Help I’m a Student, How Can I Become a Rockstar Programmer ?

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“Programmers hardly ever get jealous on encountering “beautiful” code. Instead we admire, we complement and promote. In the midst of this flurry of altruistic feelings, we must continually benchmark our proficiency and will ourselves to higher levels of beautiful code creation. Creating beautiful code is fun.” – Victor Dibia .

Photo Credit – Busayo Longe. Me teaching a really great class of students at the MIT Global Startup Labs Summer ’12 at Unilag.

“Hi, I am a freshman student, how can  I  learn to write programs ?  I like some of the apps you have designed – how can I learn to develop apps like that ? I am a computer science graduate, but I don’t really have much software development experience – is it too late to learn ? “

Sometimes, I get the above questions from  colleagues – especially students that I have had the opportunity to mentor. I have written this post to collate some answers I have given in the past, bundled with some anecdotes. While the overall tone of the post is to provide useful tips and guide students in developing countries towards building up world class proficiency in software development, it should also be definitely useful to ALL students. I must also mention that the article is also fairly subjective as its based off of my own experiences.

Here are my top 8 tips

1. Motivate yourself , Make your CodeVow

So, why do you want to learn how to program ? If you have a clear answer that leaps to mind, that’s awesome! It might be because you have looked into the eye of “beautiful code” and you loved what you saw. Or you appreciate the creative and artistic elements entwined with software engineering. Or you would like to be the next Mark Zuckerberg (which is ABSOLUTELY fine). Or you simply just want to make money. Your reasons may change over time. But you should have a reason, a goal that would propel you during the learning journey.

Prior to commencing  my bachelors degree back in 2003, I was in a pre-degree study program and that’s where I met a really smart young man – Remi. Remi’s nick name was pc-guru . Few people had pc’s back then – say 3 students in the entire male dormitory and they were all good friends with Remi. He cloned pc’s , purchased parts (hdds, memory, pci components etc) and could easily troubleshoot/fix  ALL issues. ALL. Heck, even the computer lab technician consulted his help in fixing the lab computers! He was also an avid gamer and I remember many hours we all spent crowded around, watching him successfully play and finish the seemingly insurmountable adventure/fantasy game Lara Croft – Tomb Raider. I admired Remi very deeply and learned a lot from him. I remember him explaining to me the differences between serial ports, parallel ports, usb ports , converters and how I could check if an old pc at home could support a USB game pad I was saving up to buy (through him) . I also remember arriving at the computer lab one afternoon and seeing him teach the lab assistant how to write C/C++ code. You see, Remi was a pre-degree student just like me and his major was business administration. I was a computer engineering major and I saw C/C++ code for the first time that day. That same day, I vowed to become a rockstar programmer. I’d read, I’d study, I’ll make out extra time regularly, I’d beg for help where needed .. and  I’ll learn to code. CodeVow, Bam!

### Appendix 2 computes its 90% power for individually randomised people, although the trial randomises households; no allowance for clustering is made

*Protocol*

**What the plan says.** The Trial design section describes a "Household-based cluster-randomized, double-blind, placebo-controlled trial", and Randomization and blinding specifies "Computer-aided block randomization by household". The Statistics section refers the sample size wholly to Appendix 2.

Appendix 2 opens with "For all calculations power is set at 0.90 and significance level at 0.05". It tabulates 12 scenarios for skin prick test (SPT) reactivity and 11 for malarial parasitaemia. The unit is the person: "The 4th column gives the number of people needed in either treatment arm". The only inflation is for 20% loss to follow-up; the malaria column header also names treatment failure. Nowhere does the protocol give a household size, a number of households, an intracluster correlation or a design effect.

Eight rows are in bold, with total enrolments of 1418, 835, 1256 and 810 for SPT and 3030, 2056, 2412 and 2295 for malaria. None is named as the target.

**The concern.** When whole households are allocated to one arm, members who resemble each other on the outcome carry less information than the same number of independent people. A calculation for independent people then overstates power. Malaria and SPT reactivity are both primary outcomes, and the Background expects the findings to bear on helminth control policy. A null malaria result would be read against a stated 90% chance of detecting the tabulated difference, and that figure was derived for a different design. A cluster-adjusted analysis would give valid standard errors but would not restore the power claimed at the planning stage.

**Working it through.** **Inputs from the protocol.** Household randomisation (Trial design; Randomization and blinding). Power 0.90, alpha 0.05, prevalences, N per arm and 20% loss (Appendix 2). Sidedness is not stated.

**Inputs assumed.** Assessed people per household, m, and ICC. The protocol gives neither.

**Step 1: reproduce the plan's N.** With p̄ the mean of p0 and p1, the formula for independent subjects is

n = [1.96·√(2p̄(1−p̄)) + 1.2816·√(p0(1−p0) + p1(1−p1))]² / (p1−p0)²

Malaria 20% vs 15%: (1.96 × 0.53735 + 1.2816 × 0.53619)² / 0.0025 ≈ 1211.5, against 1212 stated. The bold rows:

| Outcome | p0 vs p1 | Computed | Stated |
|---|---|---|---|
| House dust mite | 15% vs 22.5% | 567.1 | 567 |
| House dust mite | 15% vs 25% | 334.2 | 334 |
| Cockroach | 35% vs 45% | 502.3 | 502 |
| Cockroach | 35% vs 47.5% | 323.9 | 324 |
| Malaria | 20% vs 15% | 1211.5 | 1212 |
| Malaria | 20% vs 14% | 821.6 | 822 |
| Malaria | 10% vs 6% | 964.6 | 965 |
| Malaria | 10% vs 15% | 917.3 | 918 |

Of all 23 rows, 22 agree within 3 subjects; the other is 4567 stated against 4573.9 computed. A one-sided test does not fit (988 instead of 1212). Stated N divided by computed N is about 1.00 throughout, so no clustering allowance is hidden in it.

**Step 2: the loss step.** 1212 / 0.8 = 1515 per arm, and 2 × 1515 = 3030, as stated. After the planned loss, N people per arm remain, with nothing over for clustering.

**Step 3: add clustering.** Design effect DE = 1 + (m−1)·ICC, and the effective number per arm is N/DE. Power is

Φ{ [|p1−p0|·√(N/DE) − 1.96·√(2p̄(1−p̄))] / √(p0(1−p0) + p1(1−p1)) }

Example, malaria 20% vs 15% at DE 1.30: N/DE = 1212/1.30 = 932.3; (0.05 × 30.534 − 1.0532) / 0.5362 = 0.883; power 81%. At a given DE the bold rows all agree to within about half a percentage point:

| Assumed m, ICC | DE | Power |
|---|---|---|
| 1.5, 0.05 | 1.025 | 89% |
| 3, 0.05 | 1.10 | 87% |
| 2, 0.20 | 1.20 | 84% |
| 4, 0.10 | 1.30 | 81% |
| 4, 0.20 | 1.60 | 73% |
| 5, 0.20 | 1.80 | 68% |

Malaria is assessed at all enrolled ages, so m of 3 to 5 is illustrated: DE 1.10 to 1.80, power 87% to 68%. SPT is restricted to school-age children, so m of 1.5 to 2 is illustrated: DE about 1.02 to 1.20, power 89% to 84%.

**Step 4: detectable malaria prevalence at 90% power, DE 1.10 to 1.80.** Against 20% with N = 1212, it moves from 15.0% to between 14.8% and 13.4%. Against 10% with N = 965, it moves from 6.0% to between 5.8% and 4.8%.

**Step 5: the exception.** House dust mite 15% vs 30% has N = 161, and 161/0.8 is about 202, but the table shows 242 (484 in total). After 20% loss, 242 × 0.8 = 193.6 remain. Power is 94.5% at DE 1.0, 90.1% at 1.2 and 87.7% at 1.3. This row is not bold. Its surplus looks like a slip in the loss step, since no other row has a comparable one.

Generally speaking, the more intrinsic your motivations are, the longer it will last in helping you achieve at your destination. Rockstar programmer.

2. Study to Show thyself Diligent.

Bill and Bruce went into the forest with cutlasses each day to cut down trees. Consistently , Bill cut down 5 trees each day and Bruce cut down just 2. One day, frustrated, Bruce asked Bill what his secret was, given they were of equal stature and strength. Bill replied “After cutting down each tree, I spend half an hour sharpening my cutlass” .

The good book says, study to show thyself approved, a workman who is not ashamed. Similarly, in order to write good code, you MUST study. First, you need to study in order to learn a programming language at the genesis of the entire process. After that you need to keep studying to apprise yourself of latest algorithms, design patterns, frameworks and libraries that incorporate recent technology. Technologies change and languages evolve over time.
Its also important to be practical, thorough and unrelenting in your study. Purchase or download a free book on a modern mainstream programming language of your choice (C, C++, Java) and consume it from cover to cover. Yes, COVER TO COVER. Also, completely code ALL examples and exercises! ALL examples. This will greatly boost your knowledge base, confidence and comfort with code. Be patient with yourself, it takes time.

After I met Remi and made my CodeVow, I scheduled 6 hours each week specially for learning to code, went to the  library and started with a 300 page book on “Introduction to programming in C”. I had no access to a pc for practice so I wrote a notebook full of practice code (until I got a pc with a compiler and tested each one months after). And that’s how it all started. With  same methods, I learned Fortran, Visual Basic 6, HTML, ASP.net , PHP , Javascript, Java (android and blackberry) .. in that order. Even today, when I have any project that involves new technology (e.g Cocos2D, Google App Engine, Amazon E3 etc), my approach is to read a whole book or online tutorial before I start writing ANY code.

3. Take on Free Projects – Build your portfolio

When you are starting out, Free is your best friend. Free projects can mean alot of stuff. It can mean a free website for your uncle. A free design banner or website for your school association. Helping out with a friends coding project. Or even contributing to an open source project. Free projects help you build your brand, build your portfolio and build your confidence .